Southwest Books of the Year
Browsing Complete List - V :
Clicking on a book cover will search for the book in the catalog. If it is not part of our collection, you may request it by clicking on the Can't Find It link. An icon indicates if the book is chosen by a panelist as one of the year's best.
- Very Hairy Christmas, A
- By Susan Lowell. Rio Chico . $15.95.
- Juan, Josefina and José are three little javelinas waiting for Santa on Christmas Eve. They are baking him special spicy cookies! Santa comes down the chimney that night with a “Huff-Puff!,” then corrects himself, saying, “I mean - Ho-Ho-Ho. “ Santa samples the javelina gingerbread cookies and howls with a sneeze, a shriek and a siren, “Holy jalapeños!” as he munches into the chile pepper-spiced cookies. Smoke blows out of his ears and his fake beard and mustache fly off, revealing that he is actually a sly Coyote. “A very Hairy Christmas to All!” shouts Josefina Javelina as she gives Coyote a very hairy kiss. [ ]
- Virgin of Guadalupe, The: Art and Legend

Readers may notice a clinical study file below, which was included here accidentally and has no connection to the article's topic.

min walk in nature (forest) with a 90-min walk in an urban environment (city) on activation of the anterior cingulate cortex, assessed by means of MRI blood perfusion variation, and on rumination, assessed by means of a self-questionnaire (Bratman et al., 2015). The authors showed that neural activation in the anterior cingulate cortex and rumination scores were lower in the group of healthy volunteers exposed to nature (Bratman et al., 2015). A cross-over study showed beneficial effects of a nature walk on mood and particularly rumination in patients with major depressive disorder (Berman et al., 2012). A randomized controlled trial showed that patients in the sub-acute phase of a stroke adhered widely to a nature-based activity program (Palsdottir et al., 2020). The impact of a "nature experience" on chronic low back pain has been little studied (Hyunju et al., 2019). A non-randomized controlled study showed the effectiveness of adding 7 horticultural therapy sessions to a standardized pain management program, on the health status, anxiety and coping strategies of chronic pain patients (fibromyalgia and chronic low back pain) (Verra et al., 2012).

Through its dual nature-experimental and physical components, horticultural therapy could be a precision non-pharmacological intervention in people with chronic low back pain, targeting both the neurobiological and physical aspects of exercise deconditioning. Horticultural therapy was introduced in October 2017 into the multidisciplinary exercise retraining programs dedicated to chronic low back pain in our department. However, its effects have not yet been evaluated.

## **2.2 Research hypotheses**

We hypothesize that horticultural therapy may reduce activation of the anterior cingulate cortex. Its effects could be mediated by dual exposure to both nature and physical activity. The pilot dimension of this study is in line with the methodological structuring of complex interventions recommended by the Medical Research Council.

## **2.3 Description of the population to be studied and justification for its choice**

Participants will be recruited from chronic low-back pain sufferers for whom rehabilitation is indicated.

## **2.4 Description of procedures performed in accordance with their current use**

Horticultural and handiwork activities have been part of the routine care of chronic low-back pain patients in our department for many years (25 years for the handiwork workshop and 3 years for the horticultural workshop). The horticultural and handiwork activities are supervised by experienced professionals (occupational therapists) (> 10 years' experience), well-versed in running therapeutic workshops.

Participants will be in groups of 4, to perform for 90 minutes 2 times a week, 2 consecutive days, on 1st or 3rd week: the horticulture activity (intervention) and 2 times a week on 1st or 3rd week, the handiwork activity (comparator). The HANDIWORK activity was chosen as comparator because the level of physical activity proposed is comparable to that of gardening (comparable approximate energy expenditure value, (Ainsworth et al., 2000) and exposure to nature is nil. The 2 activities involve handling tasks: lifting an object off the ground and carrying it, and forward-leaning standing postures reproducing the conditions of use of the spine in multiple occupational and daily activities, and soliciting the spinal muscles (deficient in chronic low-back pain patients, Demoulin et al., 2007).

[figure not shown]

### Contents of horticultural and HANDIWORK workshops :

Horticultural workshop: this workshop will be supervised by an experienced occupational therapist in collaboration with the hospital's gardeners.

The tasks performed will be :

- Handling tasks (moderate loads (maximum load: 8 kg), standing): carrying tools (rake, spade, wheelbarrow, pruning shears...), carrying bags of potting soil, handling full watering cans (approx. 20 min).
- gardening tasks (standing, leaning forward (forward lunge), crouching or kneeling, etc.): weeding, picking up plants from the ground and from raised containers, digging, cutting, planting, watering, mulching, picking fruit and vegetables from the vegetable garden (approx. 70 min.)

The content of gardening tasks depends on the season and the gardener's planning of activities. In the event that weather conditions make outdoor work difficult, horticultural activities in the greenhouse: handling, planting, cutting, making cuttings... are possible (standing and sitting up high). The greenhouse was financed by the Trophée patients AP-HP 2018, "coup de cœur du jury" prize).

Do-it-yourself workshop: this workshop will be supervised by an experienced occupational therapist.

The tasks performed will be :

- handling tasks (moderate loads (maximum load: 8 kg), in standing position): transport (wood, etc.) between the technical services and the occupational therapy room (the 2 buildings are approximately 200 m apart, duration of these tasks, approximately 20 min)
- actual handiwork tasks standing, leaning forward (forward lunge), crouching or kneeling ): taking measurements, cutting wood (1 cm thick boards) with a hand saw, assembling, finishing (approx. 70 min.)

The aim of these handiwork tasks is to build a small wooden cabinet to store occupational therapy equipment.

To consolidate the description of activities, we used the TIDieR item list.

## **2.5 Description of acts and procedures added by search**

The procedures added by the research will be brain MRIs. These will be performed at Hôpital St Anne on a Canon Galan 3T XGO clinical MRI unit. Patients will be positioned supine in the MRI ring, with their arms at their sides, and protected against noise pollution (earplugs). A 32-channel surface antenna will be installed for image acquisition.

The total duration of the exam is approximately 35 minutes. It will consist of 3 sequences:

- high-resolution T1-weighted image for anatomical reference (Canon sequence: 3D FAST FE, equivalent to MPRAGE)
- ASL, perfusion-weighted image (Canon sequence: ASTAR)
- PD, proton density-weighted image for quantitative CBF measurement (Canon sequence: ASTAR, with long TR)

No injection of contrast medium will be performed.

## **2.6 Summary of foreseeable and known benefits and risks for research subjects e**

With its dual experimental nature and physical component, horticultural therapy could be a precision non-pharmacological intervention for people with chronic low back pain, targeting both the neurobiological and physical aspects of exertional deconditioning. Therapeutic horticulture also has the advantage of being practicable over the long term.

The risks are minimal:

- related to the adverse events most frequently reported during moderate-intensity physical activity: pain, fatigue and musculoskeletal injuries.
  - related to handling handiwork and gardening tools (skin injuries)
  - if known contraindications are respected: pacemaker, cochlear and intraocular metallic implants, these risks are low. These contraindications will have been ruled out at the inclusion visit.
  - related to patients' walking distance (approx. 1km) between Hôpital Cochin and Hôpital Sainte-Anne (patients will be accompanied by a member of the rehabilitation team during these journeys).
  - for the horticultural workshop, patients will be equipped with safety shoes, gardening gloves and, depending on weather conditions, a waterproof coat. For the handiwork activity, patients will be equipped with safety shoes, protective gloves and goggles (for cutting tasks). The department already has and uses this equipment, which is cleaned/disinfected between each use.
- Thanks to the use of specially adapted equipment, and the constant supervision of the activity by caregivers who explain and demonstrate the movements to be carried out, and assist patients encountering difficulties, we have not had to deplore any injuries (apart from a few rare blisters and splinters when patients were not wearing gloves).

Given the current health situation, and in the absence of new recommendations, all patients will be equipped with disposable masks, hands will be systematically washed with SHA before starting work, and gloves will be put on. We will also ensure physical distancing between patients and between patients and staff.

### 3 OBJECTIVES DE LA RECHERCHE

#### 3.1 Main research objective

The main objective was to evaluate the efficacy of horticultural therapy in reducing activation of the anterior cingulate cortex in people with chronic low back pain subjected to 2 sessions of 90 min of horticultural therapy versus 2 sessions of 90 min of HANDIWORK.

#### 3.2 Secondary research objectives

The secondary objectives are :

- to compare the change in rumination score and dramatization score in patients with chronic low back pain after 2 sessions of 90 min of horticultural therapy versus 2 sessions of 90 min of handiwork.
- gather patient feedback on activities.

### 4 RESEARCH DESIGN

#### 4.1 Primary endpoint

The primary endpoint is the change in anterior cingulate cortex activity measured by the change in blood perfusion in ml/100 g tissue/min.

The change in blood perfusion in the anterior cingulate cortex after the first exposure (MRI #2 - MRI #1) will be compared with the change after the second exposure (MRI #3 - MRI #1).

- By John Annerino. Gibbs Smith. 111 pp. Index. $21.99.
- One of the enduring symbols of the Southwest is the Virgin of Guadalupe, who appears in paintings, statues, tapestries and stained glass windows in nearly every town and village. In a splendid array of color photographs, John Annerino brings us the mystique and the art as never before. His stories ring true, the pages are sumptuous, and both the art and legends will fascinate the curious and the faithful. This may be the most beautifully done Southwest book of 2012. [ ]
- The author has created a modestly-sized but lavish book focusing on the iconic Black Madonna. Art lovers, students of Mexican history and aficionados of southwestern lore will appreciate this bilingual volume, the largest part of which is given over to photos of various renditions of the Virgin throughout Mexico and the Southwest, some from private collections. The photos are often juxtaposed with famous quotes, such as the patriotic ‘Cry for Independence’ of Father Hidalgo. Annerino gets into the mood of reverence by virtue of his own experience witnessing miraculous stones in a rural Mexican community. This is a beautiful book. [ ]